Emergency departments and minor illness: some behavioural insights
Mando Watson, Mitch Blair
Archives of Disease in Childhood
The 1999 Report ‘Accident and Emergency Services for Children’ was published by a collaboration of several Royal Colleges and national organisations, and it was a major driver for accident and emergency departments (ED) to become more expertly child-focused. The paediatric emergency department (PED) provides an environment that is more suitable for young ages, shielding the child and family from the sights, sounds and smells of the adult ED, and staffed by nurses and doctors with specialist child health training.
Yet now, NHS emergency services are creaking under enormous and increasing demands placed on it by the public. In England, 40% of all ED attendances are non-urgent (60% in the case of children), where the unwell person could be self-managed at home. Accident and Emergency (A&E) attendance costs nearly £100 m in 2011–2012 with ED on average being 36% more than an equivalent general practice (GP) visit.
The waiting time target, introduced in 2004, meant that a patient would be seen, treated and sent on his/her way within 4 hours no matter how ill.
As a result, the PED became quite an attractive option for the worried parent of a child with a non-urgent ailment, who would be almost guaranteed a paediatric opinion within that time period. Maybe PED has become a victim of its own success?
So why do parents bring their children to the PED with minor illness, and what can be done to better understand the drivers and inform potential solutions so desired by policy makers?
A recent report by Holden and colleagues1 attempts to answer the questions. Holden reviews and summarises the literature and brings fresh insights on parental decision-making. Behavioural economics is being harnessed by governments across the world: for example, the Behavioural Insights Team (also known as the ‘Nudge Unit’), in partnership with the Cabinet Office at 10 Downing Street, was the world’s first government-backed institution for the application of behavioural sciences, to encourage payment of tax or organ donation.2 Holden’s report is augmented by data derived from field work in two PEDs, interpreting the latter through the lens of ‘behavioural insights’ to bring a fresh perspective to our thinking. Holden’s description of these behavioural biases should inform future developments that aim to reduce the high proportion of non-urgent repeat attenders.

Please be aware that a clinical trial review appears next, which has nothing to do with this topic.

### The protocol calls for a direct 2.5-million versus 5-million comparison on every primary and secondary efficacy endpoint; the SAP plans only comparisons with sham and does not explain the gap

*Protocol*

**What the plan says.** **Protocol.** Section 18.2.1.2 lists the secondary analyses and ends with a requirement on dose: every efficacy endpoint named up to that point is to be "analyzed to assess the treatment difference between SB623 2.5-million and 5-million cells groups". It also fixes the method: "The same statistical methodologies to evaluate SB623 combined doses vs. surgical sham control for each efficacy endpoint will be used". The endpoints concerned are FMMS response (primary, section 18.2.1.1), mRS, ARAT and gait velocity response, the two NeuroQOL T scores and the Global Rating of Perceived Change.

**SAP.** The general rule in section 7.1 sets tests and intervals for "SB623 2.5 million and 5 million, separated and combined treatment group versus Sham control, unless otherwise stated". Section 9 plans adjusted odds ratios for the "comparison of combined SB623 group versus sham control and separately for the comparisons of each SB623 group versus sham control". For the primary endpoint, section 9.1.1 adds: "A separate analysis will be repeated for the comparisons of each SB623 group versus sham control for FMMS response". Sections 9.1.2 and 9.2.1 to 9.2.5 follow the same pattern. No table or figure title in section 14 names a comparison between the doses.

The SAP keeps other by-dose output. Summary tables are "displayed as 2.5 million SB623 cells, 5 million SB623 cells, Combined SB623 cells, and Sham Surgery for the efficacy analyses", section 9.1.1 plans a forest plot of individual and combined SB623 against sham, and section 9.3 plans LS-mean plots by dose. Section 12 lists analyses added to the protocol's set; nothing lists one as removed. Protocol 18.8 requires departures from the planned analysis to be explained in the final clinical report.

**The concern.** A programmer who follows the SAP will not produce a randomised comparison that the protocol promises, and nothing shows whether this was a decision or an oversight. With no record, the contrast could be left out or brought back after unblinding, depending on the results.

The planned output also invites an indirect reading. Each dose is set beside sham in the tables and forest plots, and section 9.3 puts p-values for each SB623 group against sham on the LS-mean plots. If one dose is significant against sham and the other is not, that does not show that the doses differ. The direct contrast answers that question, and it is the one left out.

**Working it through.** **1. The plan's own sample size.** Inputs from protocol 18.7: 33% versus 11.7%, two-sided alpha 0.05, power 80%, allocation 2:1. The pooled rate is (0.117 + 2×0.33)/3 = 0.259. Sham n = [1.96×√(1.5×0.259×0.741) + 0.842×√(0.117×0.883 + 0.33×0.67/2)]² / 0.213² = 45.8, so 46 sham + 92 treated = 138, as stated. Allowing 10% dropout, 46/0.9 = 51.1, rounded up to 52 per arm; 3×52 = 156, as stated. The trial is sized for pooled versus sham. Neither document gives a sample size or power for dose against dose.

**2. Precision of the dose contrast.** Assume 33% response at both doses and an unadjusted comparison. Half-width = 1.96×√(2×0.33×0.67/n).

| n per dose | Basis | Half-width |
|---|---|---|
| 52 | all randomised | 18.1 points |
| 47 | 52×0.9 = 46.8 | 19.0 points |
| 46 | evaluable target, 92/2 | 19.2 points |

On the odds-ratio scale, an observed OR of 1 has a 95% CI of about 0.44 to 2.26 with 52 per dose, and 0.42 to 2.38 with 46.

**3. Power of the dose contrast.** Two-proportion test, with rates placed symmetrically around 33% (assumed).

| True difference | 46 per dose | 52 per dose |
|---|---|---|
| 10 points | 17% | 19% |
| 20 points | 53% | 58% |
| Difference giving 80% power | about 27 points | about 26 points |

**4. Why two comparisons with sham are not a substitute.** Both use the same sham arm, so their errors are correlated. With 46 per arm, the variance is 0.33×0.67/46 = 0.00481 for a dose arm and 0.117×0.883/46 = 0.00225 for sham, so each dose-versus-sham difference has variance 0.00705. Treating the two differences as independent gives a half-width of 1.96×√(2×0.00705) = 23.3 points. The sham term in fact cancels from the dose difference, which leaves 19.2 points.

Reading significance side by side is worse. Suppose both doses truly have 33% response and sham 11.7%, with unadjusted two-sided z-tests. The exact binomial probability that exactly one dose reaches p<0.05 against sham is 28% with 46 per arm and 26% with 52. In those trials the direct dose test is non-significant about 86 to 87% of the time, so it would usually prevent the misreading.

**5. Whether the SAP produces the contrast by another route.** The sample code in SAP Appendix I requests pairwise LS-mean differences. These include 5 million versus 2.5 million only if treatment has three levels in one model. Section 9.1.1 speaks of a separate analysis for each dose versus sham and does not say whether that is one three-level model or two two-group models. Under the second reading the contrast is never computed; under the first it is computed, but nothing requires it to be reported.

Holden reminds us of the attraction of the A&E ‘brand’—easily understood by all, a place that delivers high-quality healthcare to anyone, at any time. The problem is starkly described:
- The number of PED attendances rose from 3.9 million in 2008/2009 to 5.1 million in 2014/2015.
- Ninety per cent of PED attendances do not result in the child being admitted.
- Sixty-one per cent of parents attending PED for a non-urgent problem say they would attend again for the same problem.
- Forty-two per cent of children attending PED might not have needed to if the parents had received prior education on the self-management of illness.
With this background, it is clearly a challenge to safely divert parents to other suitable resources within the wider health system. NHS 111 was designed to support such demand but nearly a quarter of parents did not fully have confidence and trust in the first call handler which may have impacted their decision to follow the advice given.
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